International Memorial Society is protecting the right to freedom of expression

posted 19 Dec 2016, 09:08 by Rights in Russia   [ updated 19 Dec 2016, 09:09 ]
15 December 2016


At 11.00 am on 16th December, 2016 in Room 1 of Zamoskvoretsky court at 1, Tatarskaya Street, Moscow, the lawsuit filed by International Memorial Society against the Ministry of Justice of Russia will be heard. International Memorial Society is contesting the order of the Ministry of Justice for the inclusion of their organisation in the register of non-profit organisations, acting as "foreign agents".

Memorial is one of the oldest civil society organisations in Russia. It’s main purpose is keeping alive the memory of victims of political repression.

"Foreign agent" was one of the most common labels for "enemies of the people" in Stalinist times and has been used against dissenters in more recent times.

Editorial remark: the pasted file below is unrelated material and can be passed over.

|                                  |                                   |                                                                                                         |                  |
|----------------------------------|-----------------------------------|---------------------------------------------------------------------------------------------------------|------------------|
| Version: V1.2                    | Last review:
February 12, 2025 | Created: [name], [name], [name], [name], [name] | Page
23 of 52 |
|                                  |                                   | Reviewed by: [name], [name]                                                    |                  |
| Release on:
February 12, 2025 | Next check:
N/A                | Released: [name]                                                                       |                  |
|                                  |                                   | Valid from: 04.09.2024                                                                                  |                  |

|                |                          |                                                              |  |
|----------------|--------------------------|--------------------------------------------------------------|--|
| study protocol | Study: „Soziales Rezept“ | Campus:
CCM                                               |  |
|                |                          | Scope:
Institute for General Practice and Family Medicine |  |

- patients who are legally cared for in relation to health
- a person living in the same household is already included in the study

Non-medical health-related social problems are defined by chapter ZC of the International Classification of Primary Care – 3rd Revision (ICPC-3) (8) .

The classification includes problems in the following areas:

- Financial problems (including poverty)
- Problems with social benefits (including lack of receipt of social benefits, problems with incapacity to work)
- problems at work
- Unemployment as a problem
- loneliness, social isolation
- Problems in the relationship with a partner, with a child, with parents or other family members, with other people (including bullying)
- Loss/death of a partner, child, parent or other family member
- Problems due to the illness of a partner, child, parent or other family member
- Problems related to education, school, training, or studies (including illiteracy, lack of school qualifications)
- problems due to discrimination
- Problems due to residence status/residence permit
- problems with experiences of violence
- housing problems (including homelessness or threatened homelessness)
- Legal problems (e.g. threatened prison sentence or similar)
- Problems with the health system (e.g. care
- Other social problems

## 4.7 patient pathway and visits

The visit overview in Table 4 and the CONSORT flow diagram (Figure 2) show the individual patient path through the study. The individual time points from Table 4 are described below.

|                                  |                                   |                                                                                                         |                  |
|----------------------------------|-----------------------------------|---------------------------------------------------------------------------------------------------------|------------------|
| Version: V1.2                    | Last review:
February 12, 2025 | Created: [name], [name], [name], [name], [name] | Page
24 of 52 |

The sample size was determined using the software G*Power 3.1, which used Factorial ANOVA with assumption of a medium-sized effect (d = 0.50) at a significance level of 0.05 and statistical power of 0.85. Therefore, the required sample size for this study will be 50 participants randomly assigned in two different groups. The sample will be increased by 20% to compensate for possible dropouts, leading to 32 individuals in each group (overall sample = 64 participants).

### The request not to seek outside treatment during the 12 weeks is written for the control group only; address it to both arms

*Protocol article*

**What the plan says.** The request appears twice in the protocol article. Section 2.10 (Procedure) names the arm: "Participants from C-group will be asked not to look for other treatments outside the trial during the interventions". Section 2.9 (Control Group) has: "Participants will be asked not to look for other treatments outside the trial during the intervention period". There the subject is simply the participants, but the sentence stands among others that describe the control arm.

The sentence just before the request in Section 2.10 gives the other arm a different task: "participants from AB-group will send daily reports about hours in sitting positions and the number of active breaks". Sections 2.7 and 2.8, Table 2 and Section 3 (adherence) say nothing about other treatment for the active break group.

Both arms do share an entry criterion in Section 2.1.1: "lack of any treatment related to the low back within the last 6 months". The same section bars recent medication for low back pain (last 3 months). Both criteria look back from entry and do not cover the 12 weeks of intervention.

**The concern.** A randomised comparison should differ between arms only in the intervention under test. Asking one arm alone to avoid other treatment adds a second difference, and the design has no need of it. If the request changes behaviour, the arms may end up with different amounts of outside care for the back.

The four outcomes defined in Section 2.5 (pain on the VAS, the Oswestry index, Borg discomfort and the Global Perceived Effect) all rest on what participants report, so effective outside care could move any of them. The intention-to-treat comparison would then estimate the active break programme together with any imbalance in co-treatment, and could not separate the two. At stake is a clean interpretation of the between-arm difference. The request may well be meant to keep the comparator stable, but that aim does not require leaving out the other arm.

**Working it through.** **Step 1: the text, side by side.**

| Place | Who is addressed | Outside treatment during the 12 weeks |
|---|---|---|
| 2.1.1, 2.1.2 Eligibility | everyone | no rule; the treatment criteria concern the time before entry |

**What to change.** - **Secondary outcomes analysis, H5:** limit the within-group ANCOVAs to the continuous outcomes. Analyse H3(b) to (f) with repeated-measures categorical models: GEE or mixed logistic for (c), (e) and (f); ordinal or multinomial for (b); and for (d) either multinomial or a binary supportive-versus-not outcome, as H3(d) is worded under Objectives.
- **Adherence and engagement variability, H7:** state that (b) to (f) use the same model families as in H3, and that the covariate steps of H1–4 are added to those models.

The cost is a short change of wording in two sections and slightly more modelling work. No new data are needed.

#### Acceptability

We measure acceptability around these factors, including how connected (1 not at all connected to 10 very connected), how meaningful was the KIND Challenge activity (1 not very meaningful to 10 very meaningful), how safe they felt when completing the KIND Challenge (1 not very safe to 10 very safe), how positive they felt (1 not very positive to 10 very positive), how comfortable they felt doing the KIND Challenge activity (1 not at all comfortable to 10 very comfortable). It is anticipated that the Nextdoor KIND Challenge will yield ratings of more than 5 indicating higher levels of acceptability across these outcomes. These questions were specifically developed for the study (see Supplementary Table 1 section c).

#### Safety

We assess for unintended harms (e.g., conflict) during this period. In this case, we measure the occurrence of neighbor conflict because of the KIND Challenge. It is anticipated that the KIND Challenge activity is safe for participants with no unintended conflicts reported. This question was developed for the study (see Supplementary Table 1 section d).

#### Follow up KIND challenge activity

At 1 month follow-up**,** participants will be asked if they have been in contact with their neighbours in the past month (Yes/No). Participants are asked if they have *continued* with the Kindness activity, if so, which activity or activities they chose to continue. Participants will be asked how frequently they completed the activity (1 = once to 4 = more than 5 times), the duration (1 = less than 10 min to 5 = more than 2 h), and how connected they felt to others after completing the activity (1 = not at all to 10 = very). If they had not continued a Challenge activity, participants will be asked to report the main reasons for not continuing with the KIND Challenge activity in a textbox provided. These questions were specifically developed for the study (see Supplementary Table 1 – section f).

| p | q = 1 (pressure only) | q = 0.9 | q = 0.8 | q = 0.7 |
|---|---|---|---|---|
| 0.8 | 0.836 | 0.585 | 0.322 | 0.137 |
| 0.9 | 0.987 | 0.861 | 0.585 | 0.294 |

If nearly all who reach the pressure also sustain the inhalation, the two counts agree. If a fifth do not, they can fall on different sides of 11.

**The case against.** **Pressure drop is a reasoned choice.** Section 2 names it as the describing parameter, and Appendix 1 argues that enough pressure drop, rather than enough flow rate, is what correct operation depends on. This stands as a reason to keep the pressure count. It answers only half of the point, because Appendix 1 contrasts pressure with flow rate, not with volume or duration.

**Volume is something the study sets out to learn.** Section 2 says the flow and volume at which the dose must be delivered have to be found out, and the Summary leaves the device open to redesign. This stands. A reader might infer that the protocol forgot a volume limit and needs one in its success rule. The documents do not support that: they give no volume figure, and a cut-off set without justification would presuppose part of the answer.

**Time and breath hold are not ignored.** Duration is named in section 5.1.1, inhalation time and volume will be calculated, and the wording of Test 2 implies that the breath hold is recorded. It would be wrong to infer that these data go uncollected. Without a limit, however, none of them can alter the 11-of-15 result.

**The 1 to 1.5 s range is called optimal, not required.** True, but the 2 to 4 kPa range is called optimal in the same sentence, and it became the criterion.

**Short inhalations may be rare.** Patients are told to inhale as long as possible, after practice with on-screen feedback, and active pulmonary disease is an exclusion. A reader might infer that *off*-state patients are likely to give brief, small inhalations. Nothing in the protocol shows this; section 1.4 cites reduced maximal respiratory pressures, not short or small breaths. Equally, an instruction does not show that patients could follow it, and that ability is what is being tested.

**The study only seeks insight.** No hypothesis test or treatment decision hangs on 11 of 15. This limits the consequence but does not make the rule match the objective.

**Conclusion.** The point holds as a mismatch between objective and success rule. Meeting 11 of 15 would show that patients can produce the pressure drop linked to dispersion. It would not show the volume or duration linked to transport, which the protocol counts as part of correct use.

Today this tag is back and, as in former times, is used without any substantial claims against the activities of those organizations arbitrarily included in the register of "organisations, acting as foreign agents."

The legal case of International Memorial Society rests on the position of the Constitutional Court of the Russian Federation, noting in its decision No.10P, dated 8th April 2014, that "a non-profit organization — in order to be considered to be operating as a foreign agent — must be a Russian non-profit organization, which excludes from the category of ‘foreign agent’ NGOs international or foreign organizations, including their representatives (filial branches), opened on the territory of the Russian Federation."

According to the officials of the Ministry of Justice, Memorial is misrepresenting the position of the Constitutional Court and, in fact, the Constitutional Court had in mind only those organisations established and registered in foreign states. International Memorial Society was registered in Russia.

Apparently, the Ministry of Justice considers those international organisations which have been created and registered in Russia as not quite "international".

The Ministry of Justice considers the public statements of Memorial, to be "political activities" of that organisation. Memorial, however, considers them to be a manifestation of the right to freedom of expression as guaranteed by the Constitution of the Russian Federation.

Translated by Graham Jones